Inaugural National Deaf Touch Football Championships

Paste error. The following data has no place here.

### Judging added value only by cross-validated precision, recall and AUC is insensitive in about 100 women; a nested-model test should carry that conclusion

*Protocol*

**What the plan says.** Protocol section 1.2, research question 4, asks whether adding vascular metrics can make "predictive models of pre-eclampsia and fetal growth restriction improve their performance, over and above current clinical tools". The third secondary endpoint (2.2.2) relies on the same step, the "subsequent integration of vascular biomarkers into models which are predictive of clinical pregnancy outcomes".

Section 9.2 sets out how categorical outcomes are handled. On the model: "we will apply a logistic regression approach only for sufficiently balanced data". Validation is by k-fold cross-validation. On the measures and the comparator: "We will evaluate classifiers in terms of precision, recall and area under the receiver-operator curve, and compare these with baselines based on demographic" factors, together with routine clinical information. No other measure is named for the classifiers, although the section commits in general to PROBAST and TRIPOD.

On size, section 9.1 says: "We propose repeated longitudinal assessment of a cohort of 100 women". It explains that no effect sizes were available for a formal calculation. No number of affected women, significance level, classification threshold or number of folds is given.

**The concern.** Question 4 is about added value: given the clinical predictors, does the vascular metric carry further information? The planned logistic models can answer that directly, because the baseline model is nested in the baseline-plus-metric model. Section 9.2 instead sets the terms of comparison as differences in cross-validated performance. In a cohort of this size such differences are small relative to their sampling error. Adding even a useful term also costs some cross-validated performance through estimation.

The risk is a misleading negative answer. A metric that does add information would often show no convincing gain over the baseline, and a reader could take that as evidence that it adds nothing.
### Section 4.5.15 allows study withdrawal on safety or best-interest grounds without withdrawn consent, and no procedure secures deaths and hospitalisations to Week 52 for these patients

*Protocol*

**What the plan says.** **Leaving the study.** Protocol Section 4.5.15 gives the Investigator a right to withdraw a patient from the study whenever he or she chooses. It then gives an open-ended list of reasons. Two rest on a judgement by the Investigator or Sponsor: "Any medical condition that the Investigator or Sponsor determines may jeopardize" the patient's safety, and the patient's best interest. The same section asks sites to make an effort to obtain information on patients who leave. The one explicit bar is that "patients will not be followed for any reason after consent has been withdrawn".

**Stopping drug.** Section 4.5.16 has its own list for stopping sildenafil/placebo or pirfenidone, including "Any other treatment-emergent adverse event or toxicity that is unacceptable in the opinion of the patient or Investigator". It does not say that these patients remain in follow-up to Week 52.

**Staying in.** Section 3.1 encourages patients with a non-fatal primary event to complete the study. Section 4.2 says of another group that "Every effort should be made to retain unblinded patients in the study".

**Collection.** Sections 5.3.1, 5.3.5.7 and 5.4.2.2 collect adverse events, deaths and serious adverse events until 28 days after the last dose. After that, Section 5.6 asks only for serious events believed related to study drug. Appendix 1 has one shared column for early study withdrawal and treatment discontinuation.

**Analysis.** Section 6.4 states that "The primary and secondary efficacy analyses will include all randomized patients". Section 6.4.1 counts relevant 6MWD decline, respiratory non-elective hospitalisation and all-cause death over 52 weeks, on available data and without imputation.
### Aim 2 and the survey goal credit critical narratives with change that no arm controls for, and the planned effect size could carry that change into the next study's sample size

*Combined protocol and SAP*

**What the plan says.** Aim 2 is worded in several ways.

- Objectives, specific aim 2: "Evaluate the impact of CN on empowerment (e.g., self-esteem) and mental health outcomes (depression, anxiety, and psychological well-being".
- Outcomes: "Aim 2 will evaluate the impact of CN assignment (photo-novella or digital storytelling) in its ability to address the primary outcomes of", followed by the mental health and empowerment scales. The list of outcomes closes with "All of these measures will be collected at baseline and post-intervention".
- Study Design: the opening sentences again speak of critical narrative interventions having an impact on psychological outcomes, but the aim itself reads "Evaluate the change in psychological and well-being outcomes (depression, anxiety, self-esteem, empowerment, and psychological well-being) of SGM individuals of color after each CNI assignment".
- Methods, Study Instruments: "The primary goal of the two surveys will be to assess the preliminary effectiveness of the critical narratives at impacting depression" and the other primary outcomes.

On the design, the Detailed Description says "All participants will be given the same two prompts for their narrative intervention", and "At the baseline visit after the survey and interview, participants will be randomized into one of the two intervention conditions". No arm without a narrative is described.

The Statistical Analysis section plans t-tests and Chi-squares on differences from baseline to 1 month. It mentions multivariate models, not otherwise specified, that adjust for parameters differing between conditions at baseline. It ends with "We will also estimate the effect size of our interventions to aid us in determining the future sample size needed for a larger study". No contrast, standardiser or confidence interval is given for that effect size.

first_imgThe headquarters of Touch Football ACT, Deakin Fields, will play host to the first national championships for Deaf Touch Football Australia on Saturday, 12 January and Sunday, 13 January 2013.Teams will come from New South Wales and Queensland as well as one ACT team, with three divisions – Men, Women’s, and Mixed being played.  Queensland looks to be the favourites to win all three divisions – they are the current Men’s and Mixed national champions from the 2012 Australian Deaf Games in Geelong. The heat of summer always serves Queensland well, as well as in the Mixed and Women’s divisions there will be some real speed on display from a number of their female players. New South Wales will be looking to upset Queensland in what should be a series of State of Origin battles among the divisions. In the Men’s division, two New South Wales teams will look to work together to meet each other in the finals on Sunday, while in the Women’s, New South Wales will look to challenge in each of the three game series. In the Mixed, New South Wales looks to have a good chance of making the final should they keep the speedy Queensland players contained over the weekend.The locals, ACT will contest the Men’s division and have already claimed the developing state ‘underdog’ tag in the tournament. There will be reliance on knowledge of the Deakin fields and hope to be inspired by the home team support as they aim for a place in the final on Sunday.The Deaf Nationals are unique in the way that all players who take the field must remove their hearing aids or cochlear devices, this alongside with the eligibility of 40 decibels in their better ear, means that the shrill of the referee’s whistle or the call from a teammate are almost non-existent. For coaches calling from the sub-box, it won’t simply work as the only means of communications is via signing or providing visual clues. This brings challenges for the tournament referees who will be using a unique buddy system where there may be as many as four referees officiating a match rather than the three.Finals will be played on Sunday, both Men’s and Mixed Finals will have the Australian National Anthem played both in sound and in Auslan (Australian Sign Language) prior to the match.  Times for the finals are Men’s at 1.00pm, and Mixed 2.30pm, with overall presentations at 3.15pm. For more information about the Deaf Touch Football Australia National Championships, please visit the following website:http://www.sportingpulse.com/assoc_page.cgi?assoc=9325&pID=14 Thank you to David Brady for providing the article content. Related LinksDeaf Touch Nationalslast_img

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